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The US is pushing European allies to take a harder stance towards Beijing as it tries to leverage its leadership on Ukraine to gain more support from Nato countries for its efforts to counter China in the Indo-Pacific.
According to people briefed on conversations between the US and its Nato allies, Washington has in recent weeks lobbied members of the transatlantic alliance to toughen up their language on China and to start working on concrete action to restrain Beijing.
Foreign ministers from the alliance meet in the Romanian capital of Bucharest today at the start of a two-day meeting, and co-ordinating Nato members’ approaches to China is high on the list of topics to be discussed.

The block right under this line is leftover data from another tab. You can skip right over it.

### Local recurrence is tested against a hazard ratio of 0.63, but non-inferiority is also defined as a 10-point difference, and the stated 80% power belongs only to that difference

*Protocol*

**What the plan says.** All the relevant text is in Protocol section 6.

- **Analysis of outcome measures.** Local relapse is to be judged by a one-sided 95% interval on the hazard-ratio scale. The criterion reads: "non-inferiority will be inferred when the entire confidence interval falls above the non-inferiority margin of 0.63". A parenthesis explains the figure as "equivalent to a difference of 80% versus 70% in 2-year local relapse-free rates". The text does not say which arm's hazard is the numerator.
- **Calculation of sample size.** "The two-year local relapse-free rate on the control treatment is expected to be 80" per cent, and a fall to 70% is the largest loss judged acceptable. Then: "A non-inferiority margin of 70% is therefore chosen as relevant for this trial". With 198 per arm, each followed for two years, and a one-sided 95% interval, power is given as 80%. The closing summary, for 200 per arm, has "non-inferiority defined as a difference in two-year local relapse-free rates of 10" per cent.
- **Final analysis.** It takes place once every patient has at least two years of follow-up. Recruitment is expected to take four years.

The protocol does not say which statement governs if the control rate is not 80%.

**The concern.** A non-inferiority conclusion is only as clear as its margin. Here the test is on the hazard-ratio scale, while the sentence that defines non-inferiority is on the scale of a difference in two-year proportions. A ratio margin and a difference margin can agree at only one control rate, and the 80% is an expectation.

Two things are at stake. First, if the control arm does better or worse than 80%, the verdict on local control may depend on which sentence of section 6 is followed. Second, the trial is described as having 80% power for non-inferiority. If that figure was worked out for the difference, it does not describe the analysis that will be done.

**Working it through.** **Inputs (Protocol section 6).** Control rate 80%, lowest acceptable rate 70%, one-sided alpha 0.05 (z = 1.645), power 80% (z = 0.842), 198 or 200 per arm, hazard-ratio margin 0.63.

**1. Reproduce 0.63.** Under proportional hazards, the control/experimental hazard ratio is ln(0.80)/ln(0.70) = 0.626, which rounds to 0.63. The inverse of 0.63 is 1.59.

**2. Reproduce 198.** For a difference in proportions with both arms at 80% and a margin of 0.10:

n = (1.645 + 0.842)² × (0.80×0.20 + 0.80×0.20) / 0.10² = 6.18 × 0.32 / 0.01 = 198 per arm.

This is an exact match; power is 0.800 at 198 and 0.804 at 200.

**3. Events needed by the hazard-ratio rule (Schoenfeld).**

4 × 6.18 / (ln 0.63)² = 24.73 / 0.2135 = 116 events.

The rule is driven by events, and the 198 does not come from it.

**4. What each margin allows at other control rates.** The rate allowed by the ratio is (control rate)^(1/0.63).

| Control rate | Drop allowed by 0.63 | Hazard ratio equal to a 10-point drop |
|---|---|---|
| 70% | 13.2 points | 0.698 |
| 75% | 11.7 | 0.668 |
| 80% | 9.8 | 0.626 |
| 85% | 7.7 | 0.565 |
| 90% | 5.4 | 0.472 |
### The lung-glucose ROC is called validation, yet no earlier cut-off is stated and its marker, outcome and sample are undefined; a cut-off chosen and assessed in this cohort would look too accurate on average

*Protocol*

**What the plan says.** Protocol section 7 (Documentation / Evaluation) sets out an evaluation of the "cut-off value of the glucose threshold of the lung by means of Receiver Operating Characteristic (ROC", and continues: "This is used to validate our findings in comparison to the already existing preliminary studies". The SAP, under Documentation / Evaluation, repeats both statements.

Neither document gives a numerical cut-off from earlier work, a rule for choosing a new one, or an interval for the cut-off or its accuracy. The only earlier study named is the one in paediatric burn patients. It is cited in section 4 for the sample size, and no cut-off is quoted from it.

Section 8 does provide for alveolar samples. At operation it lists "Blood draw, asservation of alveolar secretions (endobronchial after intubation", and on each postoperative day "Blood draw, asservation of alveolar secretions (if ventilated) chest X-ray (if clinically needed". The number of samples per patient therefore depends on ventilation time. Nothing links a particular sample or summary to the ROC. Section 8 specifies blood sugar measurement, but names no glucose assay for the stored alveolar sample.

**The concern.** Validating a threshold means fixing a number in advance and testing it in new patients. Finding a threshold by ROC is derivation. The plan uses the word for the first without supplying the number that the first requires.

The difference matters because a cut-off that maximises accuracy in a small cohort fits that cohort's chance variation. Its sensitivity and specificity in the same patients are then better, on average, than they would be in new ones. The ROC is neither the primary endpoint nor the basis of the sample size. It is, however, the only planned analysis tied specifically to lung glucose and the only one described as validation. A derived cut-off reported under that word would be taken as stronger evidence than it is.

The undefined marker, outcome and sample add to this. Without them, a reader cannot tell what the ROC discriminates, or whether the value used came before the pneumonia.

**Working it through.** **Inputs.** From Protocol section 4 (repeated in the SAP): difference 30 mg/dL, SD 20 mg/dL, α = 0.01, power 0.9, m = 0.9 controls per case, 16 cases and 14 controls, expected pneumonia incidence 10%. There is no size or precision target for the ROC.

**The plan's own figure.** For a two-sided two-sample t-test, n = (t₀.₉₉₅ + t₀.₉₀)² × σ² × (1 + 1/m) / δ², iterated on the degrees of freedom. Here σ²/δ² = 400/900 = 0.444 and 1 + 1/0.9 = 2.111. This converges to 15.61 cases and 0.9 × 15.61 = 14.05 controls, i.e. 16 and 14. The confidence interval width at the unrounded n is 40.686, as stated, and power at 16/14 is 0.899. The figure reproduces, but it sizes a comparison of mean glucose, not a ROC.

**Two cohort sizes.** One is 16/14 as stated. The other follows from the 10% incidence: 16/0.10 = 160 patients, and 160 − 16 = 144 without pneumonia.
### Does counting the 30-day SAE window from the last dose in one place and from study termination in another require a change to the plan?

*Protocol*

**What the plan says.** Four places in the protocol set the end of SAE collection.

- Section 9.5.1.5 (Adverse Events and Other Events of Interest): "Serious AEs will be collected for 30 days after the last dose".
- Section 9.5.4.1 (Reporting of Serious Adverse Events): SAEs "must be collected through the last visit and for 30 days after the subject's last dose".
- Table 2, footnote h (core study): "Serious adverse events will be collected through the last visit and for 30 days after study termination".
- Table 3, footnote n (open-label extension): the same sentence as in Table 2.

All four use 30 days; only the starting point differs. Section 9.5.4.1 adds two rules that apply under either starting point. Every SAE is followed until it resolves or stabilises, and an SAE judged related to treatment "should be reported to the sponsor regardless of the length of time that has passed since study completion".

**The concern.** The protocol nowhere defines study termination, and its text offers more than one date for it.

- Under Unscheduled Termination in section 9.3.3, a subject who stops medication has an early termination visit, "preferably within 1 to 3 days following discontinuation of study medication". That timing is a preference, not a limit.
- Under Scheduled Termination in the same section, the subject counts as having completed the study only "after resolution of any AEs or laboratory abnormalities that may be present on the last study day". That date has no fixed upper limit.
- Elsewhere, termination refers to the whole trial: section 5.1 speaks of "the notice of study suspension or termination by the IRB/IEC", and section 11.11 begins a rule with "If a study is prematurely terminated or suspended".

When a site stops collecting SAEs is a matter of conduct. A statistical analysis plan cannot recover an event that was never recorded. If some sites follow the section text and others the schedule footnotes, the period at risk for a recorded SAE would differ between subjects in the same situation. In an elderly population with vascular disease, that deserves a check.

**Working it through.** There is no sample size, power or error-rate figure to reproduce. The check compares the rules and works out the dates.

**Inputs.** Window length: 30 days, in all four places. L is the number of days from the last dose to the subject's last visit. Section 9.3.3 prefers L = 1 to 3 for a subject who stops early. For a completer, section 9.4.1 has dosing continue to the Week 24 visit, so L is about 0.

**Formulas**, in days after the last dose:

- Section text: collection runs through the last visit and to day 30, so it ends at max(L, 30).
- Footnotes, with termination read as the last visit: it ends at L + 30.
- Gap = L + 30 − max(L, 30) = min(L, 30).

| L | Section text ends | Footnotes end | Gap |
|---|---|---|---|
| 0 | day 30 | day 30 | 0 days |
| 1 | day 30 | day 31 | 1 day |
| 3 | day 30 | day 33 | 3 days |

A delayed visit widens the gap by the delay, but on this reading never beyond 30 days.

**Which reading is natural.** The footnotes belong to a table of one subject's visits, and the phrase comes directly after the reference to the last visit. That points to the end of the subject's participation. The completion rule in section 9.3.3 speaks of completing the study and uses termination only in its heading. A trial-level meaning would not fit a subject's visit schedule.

The ministers will be presented with a new report on China, designed to harden the stance of the alliance, which in June identified Beijing as a “challenge” to its “interests, security and values” for the first time.
The report will address China’s military development, efforts to exert influence on Nato members and third countries, and Beijing’s relationship with Moscow, officials said.
Signs of a hardening of attitudes to Beijing among Nato countries was on show last night in London when Prime Minister Rishi Sunak warned that the “golden era” of UK relations with China was over.
French president Emmanuel Macron travels to Washington later this week for talks with President Joe Biden, and how the EU and US better co-ordinate policies towards China will be discussed.
Last month, the Biden administration released its national security strategy, which made clear that China was its top security priority over Russia, despite the latter’s “immediate and ongoing” threat.